Richard Greene established himself as an apothecary in Lichfield in the early 1740s, and at about the same time he started his collection of curiosities. Although his was not the first and not the only museum of curiosities in England, it was still quite a rare institution. The only similar collection open to the public was the Ashmolean Museum in Oxford. The collection of Sir Hans Sloan (1660-1753) was given to the nation in 1753, but it only opened as the British Museum in 1759. Among the items in Greene’s collection, it is possible to distinguish three general groups.

A Window on the World: Richard Greene’s Museum of Curiosities in Lichfield

Image: “An East View of the Cathedral Church of St Chad’s & Close of Lichfield; Taken from Stow-pool near St Chad’s Church. 1745. Stebbing Shaw, History and Antiquities of Staffordshire, Vol.1 (London, 1798).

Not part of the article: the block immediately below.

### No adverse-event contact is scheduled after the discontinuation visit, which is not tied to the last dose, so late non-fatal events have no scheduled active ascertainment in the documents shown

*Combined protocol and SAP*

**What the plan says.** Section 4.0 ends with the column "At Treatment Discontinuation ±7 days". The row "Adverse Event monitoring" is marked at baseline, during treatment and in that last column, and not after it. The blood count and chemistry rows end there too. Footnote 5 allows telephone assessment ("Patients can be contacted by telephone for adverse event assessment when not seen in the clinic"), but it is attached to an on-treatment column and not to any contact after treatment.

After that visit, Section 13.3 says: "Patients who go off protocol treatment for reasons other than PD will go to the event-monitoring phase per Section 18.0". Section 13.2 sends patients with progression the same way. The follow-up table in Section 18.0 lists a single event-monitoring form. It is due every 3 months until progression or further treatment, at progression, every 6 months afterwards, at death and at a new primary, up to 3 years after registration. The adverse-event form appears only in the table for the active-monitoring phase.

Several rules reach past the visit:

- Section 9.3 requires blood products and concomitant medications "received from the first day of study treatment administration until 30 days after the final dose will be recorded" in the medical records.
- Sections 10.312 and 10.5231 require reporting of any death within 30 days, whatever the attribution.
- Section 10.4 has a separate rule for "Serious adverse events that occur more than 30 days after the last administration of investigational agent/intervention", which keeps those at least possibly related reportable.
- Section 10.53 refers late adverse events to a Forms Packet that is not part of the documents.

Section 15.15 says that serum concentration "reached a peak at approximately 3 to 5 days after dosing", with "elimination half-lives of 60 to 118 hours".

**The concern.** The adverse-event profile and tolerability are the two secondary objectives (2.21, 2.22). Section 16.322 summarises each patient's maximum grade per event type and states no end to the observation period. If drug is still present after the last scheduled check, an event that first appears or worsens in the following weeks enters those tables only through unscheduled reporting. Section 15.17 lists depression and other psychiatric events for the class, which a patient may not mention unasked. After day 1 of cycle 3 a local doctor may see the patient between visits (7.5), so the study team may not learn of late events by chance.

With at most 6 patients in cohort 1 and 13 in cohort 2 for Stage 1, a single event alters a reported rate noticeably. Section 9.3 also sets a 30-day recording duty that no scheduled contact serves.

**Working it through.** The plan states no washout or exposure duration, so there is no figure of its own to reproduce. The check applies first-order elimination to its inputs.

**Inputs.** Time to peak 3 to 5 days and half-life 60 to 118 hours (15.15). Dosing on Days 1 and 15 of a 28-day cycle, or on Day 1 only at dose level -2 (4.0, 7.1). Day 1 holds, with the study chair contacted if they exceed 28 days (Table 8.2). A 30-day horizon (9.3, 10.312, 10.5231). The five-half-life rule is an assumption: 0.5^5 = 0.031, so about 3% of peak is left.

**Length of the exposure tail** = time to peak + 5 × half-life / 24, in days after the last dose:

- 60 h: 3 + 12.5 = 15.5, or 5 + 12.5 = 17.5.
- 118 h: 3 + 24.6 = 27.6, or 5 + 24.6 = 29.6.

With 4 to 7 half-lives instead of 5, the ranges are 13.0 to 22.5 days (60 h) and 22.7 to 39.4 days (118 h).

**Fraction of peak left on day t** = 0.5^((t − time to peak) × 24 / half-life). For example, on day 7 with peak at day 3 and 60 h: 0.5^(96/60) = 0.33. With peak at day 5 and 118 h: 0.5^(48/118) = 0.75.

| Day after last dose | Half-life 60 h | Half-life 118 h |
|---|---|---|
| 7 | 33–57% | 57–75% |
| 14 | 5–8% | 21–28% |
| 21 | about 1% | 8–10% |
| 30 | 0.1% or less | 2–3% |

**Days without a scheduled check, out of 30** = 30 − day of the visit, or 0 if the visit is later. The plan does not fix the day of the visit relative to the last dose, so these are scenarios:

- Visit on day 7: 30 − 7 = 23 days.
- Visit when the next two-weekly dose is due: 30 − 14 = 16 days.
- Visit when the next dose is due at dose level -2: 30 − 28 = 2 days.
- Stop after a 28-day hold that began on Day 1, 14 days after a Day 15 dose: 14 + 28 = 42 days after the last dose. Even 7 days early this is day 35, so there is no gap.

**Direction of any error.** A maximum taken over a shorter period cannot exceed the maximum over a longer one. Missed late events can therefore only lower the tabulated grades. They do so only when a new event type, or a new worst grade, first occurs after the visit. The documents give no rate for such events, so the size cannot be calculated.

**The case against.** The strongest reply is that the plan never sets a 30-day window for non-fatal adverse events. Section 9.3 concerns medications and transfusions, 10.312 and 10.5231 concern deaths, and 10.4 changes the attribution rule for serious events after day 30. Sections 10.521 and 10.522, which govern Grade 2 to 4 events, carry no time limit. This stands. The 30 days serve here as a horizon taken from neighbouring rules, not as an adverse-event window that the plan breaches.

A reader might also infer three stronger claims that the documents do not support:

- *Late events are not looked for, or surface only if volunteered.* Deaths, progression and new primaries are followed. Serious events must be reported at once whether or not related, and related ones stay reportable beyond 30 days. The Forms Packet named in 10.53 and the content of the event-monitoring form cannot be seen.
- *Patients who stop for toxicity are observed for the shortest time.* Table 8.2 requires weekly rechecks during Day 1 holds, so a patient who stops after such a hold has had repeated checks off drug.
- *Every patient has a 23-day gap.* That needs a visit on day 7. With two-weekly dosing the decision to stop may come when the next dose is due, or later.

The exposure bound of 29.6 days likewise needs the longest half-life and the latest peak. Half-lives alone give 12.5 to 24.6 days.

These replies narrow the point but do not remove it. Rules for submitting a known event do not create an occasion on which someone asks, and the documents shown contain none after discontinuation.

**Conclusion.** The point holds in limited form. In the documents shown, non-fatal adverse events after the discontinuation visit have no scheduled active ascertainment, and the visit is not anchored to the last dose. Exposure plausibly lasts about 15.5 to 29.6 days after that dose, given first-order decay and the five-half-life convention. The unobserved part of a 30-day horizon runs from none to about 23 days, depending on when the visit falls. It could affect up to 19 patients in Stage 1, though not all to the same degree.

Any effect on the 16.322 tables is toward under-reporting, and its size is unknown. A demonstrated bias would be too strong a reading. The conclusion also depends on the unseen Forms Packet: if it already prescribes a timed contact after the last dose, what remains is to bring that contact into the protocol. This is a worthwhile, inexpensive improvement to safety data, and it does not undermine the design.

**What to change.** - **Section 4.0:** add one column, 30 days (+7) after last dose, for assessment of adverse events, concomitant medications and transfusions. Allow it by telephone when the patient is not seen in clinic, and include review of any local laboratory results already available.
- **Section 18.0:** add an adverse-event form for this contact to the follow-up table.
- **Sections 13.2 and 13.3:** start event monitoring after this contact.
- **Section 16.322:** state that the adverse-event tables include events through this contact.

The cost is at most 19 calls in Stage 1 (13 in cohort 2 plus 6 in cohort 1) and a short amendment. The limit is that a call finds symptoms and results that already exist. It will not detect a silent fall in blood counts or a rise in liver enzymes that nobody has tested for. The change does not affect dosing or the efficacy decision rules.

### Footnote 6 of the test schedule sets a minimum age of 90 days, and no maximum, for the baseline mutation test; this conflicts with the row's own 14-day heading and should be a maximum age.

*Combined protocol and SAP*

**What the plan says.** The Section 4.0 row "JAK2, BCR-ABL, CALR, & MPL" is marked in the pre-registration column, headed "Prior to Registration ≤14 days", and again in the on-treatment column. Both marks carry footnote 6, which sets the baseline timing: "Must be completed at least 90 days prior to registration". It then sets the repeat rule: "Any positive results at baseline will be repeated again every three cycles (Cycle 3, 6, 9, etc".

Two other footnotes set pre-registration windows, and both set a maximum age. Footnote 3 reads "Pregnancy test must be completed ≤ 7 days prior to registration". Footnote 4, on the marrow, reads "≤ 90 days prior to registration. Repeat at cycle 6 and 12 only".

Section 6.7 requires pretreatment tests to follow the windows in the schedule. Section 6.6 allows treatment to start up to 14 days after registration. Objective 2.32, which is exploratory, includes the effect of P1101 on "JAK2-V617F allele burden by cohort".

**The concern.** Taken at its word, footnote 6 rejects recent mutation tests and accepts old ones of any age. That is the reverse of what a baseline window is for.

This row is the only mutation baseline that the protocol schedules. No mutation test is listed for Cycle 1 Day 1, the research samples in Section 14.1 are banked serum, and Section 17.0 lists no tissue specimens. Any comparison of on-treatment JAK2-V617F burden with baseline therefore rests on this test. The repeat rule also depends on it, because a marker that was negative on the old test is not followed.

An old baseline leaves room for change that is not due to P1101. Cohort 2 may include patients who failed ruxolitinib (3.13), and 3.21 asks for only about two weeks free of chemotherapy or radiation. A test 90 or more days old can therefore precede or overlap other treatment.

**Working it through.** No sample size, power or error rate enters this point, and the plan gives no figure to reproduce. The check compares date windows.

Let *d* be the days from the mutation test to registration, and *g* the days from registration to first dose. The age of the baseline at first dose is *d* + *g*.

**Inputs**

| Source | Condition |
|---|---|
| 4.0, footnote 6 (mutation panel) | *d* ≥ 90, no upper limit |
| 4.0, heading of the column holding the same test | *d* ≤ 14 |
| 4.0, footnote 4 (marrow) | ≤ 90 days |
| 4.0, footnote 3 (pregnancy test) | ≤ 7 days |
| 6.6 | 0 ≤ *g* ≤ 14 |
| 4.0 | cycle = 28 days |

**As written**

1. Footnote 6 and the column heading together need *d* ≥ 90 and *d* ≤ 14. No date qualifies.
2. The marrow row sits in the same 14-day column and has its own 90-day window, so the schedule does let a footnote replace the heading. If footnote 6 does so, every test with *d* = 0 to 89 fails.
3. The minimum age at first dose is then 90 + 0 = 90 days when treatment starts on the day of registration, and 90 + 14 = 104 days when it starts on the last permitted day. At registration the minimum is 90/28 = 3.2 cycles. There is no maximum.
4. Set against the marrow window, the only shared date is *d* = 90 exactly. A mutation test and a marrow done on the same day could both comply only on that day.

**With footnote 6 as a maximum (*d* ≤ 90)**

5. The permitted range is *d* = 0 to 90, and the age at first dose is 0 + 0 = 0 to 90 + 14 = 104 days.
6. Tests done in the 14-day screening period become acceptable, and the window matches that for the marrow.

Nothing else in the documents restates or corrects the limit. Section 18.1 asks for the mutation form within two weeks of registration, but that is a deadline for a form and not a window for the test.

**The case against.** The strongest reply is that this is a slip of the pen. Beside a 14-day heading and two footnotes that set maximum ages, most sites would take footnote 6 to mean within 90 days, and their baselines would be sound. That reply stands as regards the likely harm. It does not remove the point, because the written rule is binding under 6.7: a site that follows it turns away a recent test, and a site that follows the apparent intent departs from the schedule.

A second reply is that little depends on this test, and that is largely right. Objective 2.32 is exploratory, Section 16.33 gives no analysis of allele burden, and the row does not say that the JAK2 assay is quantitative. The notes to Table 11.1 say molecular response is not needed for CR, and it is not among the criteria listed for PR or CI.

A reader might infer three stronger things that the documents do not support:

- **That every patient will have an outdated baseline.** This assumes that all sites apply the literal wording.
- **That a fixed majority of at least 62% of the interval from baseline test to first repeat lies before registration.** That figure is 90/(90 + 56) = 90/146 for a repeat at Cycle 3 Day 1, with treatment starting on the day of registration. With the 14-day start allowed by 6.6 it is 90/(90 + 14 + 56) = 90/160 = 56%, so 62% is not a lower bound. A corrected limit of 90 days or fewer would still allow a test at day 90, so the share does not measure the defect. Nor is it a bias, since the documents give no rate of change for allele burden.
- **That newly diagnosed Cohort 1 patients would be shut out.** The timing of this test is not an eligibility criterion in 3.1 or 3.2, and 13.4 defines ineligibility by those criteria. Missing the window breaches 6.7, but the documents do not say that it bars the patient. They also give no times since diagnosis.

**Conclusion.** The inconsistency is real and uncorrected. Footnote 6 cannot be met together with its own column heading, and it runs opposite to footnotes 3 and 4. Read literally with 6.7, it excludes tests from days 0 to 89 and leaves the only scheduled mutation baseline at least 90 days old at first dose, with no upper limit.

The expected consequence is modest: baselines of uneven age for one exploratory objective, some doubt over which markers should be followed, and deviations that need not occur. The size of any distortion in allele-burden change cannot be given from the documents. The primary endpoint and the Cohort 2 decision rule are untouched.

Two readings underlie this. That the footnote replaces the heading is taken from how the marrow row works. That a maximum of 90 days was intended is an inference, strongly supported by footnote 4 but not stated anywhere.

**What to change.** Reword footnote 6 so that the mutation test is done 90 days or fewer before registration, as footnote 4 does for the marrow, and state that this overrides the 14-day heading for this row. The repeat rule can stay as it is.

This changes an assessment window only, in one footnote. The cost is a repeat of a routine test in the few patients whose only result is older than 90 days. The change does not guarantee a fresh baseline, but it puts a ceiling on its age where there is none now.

Image from: Local Studies and History, Birmingham Central Library

Text: Olga Baird

Image Captions and Summary: Malcolm Dick


Richard Greene created his Museum of Curiosities in late 18th century Lichfield. By contemporary museum standards of collection and display, Greene was an eccentric antiquarian, but he provided a window on the world for those who were enthusiastically investigating, accumulating and classifying knowledge. The museum contained historical artefacts, works of art and industry, geological and biological specimens and items representing cultures from around the world. The museum was well-placed. It was located in Lichfield, the “cultural capital of the Midlands” and benefited from gifts provided by the intellectuals who lived in or near the cathedral city. They included Matthew Boulton, Brooke Boothby, Erasmus Darwin, Samuel Johnson and Anna Seward. The museum enabled individuals to study its contents and draw conclusions and theories from their observations. Erasmus Darwin in particular must have learned a great deal from the collections. Greene’s Museum of Curiosities was an integral part of the West Midlands Enlightenment.